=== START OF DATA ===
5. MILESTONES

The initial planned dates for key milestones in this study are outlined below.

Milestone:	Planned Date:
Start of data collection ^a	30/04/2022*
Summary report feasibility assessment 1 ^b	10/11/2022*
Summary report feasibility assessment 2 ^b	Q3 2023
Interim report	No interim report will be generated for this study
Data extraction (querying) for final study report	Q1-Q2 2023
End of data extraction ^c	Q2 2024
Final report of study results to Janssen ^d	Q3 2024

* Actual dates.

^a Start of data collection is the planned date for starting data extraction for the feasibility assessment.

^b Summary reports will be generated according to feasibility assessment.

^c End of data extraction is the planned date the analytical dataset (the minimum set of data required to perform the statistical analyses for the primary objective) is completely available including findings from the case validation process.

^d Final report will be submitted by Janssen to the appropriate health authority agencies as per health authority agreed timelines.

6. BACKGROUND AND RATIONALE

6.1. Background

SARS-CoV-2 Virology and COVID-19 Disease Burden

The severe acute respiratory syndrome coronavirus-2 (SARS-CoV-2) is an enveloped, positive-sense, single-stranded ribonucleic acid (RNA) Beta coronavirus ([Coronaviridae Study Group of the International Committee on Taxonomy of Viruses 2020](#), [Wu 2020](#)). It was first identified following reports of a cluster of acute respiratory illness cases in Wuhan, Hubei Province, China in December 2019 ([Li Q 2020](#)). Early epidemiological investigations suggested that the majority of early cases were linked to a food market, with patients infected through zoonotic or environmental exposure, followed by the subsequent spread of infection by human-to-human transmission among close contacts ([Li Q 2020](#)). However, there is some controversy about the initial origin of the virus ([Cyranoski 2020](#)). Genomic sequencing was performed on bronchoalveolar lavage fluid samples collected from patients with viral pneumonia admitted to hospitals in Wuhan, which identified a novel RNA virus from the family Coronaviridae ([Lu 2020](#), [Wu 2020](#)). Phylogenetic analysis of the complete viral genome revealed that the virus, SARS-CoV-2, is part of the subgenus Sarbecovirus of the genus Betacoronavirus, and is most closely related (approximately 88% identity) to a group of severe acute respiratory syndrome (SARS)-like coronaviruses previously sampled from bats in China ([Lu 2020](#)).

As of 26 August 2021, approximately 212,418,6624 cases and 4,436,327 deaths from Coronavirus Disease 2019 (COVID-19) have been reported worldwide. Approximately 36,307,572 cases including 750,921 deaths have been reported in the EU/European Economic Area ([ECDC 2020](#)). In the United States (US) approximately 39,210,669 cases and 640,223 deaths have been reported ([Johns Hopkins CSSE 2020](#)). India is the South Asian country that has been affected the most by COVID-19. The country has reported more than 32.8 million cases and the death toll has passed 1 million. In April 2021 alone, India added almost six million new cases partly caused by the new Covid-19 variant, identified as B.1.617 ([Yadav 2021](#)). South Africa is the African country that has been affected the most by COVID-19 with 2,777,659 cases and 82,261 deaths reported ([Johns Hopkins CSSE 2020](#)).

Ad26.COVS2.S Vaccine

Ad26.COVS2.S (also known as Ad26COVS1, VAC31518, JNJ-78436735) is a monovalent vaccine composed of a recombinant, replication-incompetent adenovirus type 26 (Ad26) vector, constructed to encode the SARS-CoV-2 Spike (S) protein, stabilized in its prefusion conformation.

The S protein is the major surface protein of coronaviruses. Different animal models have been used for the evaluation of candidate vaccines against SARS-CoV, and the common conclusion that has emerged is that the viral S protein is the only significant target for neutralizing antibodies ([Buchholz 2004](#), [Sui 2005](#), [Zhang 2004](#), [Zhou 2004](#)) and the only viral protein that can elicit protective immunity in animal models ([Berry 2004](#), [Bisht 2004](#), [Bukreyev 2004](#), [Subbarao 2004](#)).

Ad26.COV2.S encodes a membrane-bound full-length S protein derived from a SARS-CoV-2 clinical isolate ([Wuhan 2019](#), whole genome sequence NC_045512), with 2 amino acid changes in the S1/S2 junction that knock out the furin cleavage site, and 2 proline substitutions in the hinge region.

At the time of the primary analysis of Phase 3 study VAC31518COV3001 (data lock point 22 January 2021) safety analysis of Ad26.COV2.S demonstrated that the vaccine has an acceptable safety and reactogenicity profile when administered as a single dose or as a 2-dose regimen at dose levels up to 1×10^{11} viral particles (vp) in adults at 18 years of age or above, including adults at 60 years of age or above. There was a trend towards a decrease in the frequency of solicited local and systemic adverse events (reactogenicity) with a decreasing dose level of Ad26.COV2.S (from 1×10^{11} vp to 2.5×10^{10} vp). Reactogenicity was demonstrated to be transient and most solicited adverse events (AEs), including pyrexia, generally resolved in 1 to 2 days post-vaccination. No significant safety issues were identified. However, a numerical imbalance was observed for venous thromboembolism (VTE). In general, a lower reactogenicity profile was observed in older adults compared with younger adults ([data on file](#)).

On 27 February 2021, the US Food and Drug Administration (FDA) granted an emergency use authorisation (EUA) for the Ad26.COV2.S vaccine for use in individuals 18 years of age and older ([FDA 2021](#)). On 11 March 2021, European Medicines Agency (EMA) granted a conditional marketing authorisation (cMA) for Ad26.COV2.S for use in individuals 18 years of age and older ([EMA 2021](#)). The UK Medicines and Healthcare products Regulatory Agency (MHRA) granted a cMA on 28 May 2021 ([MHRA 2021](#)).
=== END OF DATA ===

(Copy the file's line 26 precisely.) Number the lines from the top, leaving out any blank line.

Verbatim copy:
On 27 February 2021, the US Food and Drug Administration (FDA) granted an emergency use authorisation (EUA) for the Ad26.COV2.S vaccine for use in individuals 18 years of age and older ([FDA 2021](#)). On 11 March 2021, European Medicines Agency (EMA) granted a conditional marketing authorisation (cMA) for Ad26.COV2.S for use in individuals 18 years of age and older ([EMA 2021](#)). The UK Medicines and Healthcare products Regulatory Agency (MHRA) granted a cMA on 28 May 2021 ([MHRA 2021](#)).